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Wind turbines growing west of county  


People traveling west on Tracy Road in Spring Valley just past the city limits on the first hill in the country will spot a new crop growing in the distance – wind turbines.

About a dozen wind turbines are visible in spots with a clear view to areas southwest of Spring Valley in Bennington Township. They are part of a massive project in Mower County, where Florida Power & Light Energy, LLC, Juneau Branch, Fla., has leased approximately 6,240 acres, or approximately 9.75 square miles, for an alternative energy project. The wind turbines are also being placed in Lodi and Clayton townships.

The FPL Energy project will be built in two phases of 43 wind turbines each, stretching 12 miles on 31 leased parcels of land.

The 2.3 megawatt turbine rotors are 93 meters in diameter and weigh 132,000 pounds each. They will be mounted on towers rising 80 meters.

A total of 11.4 miles of service roads are being constructed to get access to the turbines in the Mower County countryside.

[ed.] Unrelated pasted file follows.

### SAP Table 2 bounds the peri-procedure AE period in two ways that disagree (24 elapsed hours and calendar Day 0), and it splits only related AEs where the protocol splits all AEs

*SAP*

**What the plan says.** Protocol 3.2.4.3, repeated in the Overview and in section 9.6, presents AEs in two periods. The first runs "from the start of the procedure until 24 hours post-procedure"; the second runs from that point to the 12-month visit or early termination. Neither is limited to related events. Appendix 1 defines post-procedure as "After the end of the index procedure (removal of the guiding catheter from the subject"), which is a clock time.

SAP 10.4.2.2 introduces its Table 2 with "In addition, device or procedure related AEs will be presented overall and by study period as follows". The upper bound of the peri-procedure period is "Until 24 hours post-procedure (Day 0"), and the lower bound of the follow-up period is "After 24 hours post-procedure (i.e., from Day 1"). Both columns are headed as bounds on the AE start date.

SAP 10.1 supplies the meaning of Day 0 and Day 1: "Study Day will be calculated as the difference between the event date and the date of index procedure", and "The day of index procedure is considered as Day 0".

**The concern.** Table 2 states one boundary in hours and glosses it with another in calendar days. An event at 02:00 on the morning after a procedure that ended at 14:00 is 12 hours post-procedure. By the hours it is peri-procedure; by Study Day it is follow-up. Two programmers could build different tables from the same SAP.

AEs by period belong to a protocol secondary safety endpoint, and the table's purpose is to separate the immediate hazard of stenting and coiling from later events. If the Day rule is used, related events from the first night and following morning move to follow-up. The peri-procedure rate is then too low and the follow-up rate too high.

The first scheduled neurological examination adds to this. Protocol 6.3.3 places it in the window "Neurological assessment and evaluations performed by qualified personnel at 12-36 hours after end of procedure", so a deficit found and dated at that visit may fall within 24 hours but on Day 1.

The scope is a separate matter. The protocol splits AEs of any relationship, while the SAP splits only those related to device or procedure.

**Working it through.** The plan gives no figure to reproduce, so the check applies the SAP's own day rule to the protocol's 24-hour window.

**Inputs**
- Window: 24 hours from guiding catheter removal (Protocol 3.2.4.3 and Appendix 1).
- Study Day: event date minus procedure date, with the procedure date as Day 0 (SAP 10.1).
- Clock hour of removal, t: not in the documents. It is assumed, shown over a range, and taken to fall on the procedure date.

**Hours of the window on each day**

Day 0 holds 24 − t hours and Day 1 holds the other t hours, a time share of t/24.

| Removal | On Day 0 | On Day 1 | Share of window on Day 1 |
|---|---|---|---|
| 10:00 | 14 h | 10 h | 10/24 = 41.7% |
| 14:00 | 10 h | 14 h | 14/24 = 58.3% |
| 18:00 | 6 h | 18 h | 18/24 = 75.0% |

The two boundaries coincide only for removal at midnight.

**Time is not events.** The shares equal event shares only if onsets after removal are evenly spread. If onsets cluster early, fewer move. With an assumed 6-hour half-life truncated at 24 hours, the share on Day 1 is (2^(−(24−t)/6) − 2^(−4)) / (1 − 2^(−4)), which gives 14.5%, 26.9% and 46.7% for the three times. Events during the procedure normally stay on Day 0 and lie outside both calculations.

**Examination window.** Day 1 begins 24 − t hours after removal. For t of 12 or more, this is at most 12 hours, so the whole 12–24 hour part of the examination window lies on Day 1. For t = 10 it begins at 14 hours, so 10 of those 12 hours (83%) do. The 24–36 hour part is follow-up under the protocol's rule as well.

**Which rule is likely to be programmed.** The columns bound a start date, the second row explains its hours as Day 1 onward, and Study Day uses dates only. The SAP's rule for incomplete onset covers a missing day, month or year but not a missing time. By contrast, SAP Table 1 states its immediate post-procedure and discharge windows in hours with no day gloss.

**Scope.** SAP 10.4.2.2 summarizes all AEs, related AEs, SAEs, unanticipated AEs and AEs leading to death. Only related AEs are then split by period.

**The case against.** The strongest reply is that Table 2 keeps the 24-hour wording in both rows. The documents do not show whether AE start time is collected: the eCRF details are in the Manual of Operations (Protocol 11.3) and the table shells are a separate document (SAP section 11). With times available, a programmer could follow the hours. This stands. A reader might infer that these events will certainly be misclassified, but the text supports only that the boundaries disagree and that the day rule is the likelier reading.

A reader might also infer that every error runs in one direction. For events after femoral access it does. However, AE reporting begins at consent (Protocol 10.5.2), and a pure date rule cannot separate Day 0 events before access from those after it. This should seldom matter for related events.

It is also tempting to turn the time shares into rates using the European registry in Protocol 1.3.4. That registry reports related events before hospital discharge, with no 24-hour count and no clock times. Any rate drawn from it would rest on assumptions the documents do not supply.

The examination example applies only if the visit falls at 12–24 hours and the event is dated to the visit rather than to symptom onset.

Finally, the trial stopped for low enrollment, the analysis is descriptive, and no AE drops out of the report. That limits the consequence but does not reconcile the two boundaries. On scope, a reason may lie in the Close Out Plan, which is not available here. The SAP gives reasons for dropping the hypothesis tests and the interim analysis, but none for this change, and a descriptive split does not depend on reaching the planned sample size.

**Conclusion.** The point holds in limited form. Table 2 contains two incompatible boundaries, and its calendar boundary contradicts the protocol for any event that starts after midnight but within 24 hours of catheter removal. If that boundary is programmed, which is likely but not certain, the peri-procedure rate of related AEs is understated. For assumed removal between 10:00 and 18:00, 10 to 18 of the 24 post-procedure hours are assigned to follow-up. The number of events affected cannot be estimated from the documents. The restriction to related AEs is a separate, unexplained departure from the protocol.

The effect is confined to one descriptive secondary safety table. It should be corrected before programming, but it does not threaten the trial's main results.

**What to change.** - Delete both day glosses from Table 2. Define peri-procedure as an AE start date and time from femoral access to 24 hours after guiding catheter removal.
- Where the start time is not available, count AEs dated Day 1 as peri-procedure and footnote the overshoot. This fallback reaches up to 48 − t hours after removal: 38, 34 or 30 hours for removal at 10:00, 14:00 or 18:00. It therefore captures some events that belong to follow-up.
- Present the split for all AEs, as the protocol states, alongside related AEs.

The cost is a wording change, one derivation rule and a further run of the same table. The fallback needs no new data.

David Tenan, project coordinator, was at a recent Mower County Planning Commission meeting to get approval. As the various FPL Energy permits issued by Mower County have passed through the commission and then the Mower County Board of Commissioners, there has been no opposition, according to the Austin Daily Herald.

Tenan was at the recent meeting to get the commission’s endorsement for two more 50-meter meteorological towers to be constructed in Bennington and Lodi townships to measure the impact of winds blowing over the land and turning the huge blades of the turbines to create electrical energy.

According to the Herald, Tenan’s numbers point to something never seen before in Mower County. The only other construction project to rival this wind project, in terms of concrete used, is the construction of Interstate 90 across the county.

Using a spread footing, the foundations consume 16,000 cubic yards of concrete once all 43 are put in place.

The project coordinator told the commission that the entire electrical collection system will require 65 miles of cable.

The electrical transmission system will be 7.9 miles in length.

This article is the work of the source indicated. Any opinions expressed in it are not necessarily those of National Wind Watch.

The copyright of this article resides with the author or publisher indicated. As part of its noncommercial effort to present the environmental, social, scientific, and economic issues of large-scale wind power development to a global audience seeking such information, National Wind Watch endeavors to observe “fair use” as provided for in section 107 of U.S. Copyright Law and similar “fair dealing” provisions of the copyright laws of other nations. Send requests to excerpt, general inquiries, and comments via e-mail.

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